‘Blue Whale in the Sky’

Special to The Times

“I see a blue whale in the sky too, Jeremy. Want me to tell you about what I see?”

“Like a game, Dad?”

“That’s right, Jeremy. My whale is about as long as several buses lined up end to end. And it would take you awhile to walk around it.”

“How could I walk around it in the sky?” Jeremy asked with a frown.


“But remember you said everything was upside-down today,” Dad reminded him. “Here’s another hint. One of the earliest ones seen was as long as two football fields. Imagine that.”

Jeremy brightened, “Yeah, I can see it now, about two Rose Bowls.”

“Do you think your whale has eyes?” asked Dad.

“Of course. All whales have eyes.”


“Listen to this. Sometimes my whale’s skin is covered with thousands of red, blue, green and yellow eyes.”

“Wow!” exclaimed Jeremy.

“Your whale, on the other hand, can talk,” added Dad.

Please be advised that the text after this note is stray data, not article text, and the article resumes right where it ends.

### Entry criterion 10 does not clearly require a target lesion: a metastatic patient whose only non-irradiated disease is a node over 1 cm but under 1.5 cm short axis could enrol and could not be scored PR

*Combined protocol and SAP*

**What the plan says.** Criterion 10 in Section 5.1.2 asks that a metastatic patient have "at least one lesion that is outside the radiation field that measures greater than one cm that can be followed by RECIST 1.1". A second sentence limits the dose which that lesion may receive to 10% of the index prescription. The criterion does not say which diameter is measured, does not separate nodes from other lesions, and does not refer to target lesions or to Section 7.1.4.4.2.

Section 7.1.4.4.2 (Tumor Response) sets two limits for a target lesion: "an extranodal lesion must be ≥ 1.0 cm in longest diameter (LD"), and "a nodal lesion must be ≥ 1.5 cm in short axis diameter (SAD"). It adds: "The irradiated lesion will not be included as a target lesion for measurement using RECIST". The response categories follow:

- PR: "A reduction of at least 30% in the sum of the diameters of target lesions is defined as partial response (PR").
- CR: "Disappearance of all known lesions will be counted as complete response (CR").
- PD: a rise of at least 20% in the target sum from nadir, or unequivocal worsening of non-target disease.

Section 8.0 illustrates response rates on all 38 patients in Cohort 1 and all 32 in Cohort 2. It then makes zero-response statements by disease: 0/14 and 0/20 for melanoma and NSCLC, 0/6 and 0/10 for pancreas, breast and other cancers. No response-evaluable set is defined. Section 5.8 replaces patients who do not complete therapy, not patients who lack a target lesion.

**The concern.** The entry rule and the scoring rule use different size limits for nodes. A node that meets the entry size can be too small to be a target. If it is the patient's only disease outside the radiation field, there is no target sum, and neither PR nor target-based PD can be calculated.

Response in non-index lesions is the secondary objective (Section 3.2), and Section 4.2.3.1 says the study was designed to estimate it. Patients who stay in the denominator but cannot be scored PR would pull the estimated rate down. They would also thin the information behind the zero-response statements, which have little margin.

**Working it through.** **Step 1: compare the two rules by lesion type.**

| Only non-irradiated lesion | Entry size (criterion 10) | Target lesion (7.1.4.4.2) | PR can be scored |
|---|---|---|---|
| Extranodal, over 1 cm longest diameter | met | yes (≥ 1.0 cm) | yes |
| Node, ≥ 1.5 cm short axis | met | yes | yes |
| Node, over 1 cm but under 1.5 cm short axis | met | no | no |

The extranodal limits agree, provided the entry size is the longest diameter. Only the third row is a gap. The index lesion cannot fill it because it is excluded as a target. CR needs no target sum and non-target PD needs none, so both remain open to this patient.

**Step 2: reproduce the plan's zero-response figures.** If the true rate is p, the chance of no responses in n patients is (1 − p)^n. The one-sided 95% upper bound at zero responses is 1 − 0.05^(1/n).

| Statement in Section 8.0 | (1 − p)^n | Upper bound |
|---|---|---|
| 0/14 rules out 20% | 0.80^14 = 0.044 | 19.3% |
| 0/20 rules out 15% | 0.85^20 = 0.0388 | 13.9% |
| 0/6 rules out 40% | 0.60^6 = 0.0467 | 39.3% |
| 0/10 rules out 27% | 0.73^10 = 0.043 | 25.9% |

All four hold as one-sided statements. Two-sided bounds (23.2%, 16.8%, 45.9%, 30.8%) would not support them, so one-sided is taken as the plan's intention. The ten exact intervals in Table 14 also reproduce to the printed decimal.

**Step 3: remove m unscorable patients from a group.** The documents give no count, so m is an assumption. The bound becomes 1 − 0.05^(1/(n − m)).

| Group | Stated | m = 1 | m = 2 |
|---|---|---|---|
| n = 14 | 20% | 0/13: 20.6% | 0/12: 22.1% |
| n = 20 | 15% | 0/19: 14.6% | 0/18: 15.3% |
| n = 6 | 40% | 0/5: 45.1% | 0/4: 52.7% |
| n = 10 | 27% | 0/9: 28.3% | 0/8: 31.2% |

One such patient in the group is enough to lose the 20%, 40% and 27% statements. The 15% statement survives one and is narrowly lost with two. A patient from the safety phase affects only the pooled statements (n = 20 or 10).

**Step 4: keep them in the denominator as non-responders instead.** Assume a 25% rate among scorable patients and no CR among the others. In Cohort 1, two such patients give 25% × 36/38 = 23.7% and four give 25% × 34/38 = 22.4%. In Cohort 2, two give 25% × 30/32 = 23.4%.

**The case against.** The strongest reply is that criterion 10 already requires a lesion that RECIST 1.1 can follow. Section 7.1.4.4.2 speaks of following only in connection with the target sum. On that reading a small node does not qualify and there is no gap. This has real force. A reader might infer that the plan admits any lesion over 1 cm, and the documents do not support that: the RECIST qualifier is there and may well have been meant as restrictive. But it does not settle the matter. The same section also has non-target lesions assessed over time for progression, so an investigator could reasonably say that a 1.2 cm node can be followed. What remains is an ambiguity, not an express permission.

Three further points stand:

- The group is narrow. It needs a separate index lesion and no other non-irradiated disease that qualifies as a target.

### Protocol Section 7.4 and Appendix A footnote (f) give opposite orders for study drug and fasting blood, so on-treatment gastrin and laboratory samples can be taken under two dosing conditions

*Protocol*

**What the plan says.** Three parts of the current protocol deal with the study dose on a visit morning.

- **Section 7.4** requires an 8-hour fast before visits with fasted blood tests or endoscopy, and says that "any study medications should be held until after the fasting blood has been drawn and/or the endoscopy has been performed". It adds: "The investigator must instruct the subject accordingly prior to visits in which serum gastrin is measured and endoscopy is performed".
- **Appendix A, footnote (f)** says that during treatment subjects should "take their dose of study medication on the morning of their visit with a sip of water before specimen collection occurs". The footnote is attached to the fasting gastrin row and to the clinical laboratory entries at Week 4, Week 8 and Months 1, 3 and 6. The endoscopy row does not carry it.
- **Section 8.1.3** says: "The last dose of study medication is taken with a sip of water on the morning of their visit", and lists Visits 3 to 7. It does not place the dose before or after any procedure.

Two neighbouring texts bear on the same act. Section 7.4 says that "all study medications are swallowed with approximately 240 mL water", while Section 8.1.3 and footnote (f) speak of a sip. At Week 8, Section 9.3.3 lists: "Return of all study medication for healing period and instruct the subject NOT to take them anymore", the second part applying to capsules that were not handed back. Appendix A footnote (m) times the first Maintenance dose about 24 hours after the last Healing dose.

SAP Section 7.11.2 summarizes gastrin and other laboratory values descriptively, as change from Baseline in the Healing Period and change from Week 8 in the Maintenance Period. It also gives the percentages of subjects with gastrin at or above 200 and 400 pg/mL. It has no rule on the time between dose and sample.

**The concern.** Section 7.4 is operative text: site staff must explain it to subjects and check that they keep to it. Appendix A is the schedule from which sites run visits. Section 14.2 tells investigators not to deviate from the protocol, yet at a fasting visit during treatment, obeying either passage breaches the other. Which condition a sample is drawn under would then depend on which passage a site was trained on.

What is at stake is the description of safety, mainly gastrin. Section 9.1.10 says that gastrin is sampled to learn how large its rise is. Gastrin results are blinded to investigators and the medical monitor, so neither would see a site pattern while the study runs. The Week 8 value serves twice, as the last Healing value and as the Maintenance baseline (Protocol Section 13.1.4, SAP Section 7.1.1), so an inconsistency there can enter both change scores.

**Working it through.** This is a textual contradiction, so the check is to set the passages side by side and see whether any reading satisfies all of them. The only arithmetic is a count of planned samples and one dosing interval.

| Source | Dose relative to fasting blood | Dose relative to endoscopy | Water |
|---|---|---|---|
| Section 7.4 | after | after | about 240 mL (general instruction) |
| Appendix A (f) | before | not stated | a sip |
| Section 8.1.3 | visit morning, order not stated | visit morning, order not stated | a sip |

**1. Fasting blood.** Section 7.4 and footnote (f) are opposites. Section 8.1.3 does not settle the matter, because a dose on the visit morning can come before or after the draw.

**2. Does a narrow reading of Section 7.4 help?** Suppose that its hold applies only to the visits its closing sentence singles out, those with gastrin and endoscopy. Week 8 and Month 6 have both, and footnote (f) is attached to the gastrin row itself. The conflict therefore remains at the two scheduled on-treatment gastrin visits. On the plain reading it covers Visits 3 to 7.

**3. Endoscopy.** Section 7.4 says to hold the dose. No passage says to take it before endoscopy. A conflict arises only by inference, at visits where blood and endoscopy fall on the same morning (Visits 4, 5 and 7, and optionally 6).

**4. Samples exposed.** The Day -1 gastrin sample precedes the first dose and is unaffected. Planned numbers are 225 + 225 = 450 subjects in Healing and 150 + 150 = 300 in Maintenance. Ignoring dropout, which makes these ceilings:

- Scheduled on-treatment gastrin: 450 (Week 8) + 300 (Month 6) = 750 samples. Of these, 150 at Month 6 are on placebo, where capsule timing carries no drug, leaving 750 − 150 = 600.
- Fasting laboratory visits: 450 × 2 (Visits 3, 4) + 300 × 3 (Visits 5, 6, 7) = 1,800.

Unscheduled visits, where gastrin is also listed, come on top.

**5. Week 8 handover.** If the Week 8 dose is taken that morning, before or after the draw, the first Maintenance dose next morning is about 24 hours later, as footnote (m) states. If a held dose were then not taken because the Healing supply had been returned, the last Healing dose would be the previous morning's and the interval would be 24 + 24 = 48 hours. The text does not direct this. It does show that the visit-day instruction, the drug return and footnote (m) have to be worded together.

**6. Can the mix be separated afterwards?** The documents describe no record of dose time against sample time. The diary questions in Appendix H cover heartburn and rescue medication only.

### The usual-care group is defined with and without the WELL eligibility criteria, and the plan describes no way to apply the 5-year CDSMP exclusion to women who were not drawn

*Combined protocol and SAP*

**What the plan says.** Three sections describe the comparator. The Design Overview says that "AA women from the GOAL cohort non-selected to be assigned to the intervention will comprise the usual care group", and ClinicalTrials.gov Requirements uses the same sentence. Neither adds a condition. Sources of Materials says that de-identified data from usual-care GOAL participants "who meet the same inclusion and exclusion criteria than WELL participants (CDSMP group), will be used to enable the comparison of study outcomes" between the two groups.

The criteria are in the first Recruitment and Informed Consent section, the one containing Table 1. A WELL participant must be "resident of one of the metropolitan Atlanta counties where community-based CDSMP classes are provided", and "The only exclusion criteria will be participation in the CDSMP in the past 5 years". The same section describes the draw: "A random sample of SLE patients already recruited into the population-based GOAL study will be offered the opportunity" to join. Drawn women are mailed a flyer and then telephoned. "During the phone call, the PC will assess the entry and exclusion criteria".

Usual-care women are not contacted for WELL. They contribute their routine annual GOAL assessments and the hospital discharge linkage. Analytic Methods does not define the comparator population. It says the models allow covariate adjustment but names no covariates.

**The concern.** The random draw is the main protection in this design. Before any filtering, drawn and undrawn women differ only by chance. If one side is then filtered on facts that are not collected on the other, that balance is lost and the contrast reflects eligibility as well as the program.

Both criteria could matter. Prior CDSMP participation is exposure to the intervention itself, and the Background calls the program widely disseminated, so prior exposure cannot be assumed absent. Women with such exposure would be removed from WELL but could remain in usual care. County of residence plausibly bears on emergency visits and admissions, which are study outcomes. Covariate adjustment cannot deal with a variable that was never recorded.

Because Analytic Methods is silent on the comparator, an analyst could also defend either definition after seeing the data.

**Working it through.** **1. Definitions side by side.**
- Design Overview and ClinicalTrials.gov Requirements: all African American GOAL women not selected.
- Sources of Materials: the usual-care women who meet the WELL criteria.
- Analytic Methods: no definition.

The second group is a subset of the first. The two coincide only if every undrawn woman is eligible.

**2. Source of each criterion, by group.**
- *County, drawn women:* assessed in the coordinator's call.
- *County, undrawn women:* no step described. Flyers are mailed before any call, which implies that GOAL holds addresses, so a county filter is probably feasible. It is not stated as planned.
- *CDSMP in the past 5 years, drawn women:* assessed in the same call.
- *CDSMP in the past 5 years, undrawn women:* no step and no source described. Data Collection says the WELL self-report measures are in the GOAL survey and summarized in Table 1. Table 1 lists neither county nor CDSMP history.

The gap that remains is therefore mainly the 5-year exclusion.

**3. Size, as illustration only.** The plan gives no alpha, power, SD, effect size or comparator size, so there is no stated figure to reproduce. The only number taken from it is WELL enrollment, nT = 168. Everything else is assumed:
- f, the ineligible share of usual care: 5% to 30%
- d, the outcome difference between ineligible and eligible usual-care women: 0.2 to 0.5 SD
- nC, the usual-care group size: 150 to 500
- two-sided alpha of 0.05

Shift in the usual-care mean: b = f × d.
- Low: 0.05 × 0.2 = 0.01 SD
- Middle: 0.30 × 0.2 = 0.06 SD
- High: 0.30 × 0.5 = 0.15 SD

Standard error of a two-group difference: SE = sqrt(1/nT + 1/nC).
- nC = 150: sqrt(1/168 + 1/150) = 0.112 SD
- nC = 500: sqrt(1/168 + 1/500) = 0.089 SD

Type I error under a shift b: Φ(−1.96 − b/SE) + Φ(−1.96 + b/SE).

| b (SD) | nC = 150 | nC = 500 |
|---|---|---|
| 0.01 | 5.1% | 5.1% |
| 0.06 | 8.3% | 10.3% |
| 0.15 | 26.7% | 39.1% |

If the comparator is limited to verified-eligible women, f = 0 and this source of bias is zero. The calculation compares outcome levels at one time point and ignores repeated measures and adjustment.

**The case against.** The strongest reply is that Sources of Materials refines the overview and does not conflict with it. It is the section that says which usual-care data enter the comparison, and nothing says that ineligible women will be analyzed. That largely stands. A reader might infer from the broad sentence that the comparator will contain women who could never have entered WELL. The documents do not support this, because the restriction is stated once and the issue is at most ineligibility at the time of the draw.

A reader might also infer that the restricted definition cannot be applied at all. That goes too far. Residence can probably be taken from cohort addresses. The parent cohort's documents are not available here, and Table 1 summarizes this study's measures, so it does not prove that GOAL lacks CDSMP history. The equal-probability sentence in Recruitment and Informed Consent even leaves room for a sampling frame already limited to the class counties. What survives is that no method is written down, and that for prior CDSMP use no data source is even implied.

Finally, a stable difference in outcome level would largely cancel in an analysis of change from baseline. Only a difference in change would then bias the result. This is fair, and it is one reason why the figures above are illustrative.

“Oh, come on, Dad. Quit kidding.”


“No, I’m serious, son. Whales like yours make a low whistle sound that can travel for hundreds of miles. It is said that blue whales are the loudest animals on Earth -- they are even louder than a jet engine. They use this sound to communicate and to find mates.”

“Tell me more, Dad.”

“During World War II, my kind of whale was used to help spot enemy subs. They also worked as escorts for convoys of ships and served as early-warning radar stations. There aren’t as many in the world today.”

“Why?” Jeremy pondered.


“Some met with disasters, others lost their usefulness, and old age has put many out of service,” Dad explained.


“And your whale’s numbers have been greatly reduced too,” continued Dad. “So many of them were hunted and killed that they are now an endangered species.”

Wednesday: What are Jeremy and his dad talking about?


This story will be on The Times’ Web site at